When looking at the general population, only 0.47% of users report developing long term cannabis associated psychotic symptoms. [10] So while the risk is generally low, it may be higher for certain individuals. Evidence suggests that the probability increases for cannabis users who started using during adolescence, and the odds are also higher for men than for women. [11][12] 

Beyond psychosis, cannabis users also have the potential to develop anxiety and depression. [13][14] While a link does appear to exist, it may be a question of correlation and causation. These conditions only appear to develop with heavy cannabis use, and are rare for those who only consume it occasionally. One theory to account for this is that those who suffer from anxiety or depression may choose cannabis to self-medicate. [15] This may exacerbate the problem though, as THC can magnify these conditions, while CBD may help temper them. [16][17]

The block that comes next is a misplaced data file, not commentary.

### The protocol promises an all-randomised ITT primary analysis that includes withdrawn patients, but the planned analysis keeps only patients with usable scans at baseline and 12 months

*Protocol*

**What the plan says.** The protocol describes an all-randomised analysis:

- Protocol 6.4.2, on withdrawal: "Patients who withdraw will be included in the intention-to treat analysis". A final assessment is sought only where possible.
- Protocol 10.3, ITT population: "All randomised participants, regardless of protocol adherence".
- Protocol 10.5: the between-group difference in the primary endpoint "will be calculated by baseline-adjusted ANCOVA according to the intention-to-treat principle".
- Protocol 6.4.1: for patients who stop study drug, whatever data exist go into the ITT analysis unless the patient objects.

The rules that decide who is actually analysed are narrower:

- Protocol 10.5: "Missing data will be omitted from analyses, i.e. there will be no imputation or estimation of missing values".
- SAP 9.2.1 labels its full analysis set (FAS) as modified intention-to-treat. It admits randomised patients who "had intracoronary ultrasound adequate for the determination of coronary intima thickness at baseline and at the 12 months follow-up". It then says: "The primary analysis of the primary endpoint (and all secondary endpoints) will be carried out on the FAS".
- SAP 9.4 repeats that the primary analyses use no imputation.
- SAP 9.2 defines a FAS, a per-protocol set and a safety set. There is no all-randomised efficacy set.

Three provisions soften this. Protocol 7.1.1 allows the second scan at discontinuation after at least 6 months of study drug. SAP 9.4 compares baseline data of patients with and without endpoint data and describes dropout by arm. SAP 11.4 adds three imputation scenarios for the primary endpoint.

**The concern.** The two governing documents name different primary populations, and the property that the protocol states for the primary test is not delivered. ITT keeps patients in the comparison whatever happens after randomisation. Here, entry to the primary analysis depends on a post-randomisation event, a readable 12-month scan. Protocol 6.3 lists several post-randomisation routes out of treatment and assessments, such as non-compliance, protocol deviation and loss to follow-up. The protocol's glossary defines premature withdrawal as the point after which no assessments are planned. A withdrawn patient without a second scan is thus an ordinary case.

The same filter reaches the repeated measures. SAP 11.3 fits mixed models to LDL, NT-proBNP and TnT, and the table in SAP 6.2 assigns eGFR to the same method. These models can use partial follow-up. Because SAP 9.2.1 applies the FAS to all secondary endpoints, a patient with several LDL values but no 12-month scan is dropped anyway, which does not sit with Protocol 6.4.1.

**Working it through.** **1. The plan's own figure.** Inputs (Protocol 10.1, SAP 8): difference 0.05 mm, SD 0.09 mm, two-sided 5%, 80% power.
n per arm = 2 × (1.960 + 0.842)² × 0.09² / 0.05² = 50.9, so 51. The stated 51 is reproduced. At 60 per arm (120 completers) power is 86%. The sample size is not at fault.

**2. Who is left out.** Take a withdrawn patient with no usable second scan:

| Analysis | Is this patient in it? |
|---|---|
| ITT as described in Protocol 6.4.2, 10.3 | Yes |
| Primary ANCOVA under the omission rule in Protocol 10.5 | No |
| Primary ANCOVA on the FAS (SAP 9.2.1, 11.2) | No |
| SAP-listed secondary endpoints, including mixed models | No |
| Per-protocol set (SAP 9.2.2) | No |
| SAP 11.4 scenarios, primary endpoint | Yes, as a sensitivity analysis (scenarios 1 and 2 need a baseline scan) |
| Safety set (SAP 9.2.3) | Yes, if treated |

Substance Abuse and Long Term Risk

While substance abuse can be classified as a psychological problem, it falls into a slightly different category. As a psychoactive compound, it is possible to become addicted to cannabis, which usually takes the form of psychological addiction. [18]

 Physical withdrawal symptoms are also possible, but they do not affect all users equally. [19] The longer the addiction persists, the more likely long term health complications are to develop. With sustained cannabis use, the effects can be similar to tobacco smokers. This can take the form of heart disease, lung damage, and possibly cancer. [20][21][22] 

These symptoms are all likely related to inhaling smoke into the lungs, but it is also possible for cannabis to impact the gastrointestinal tract as well.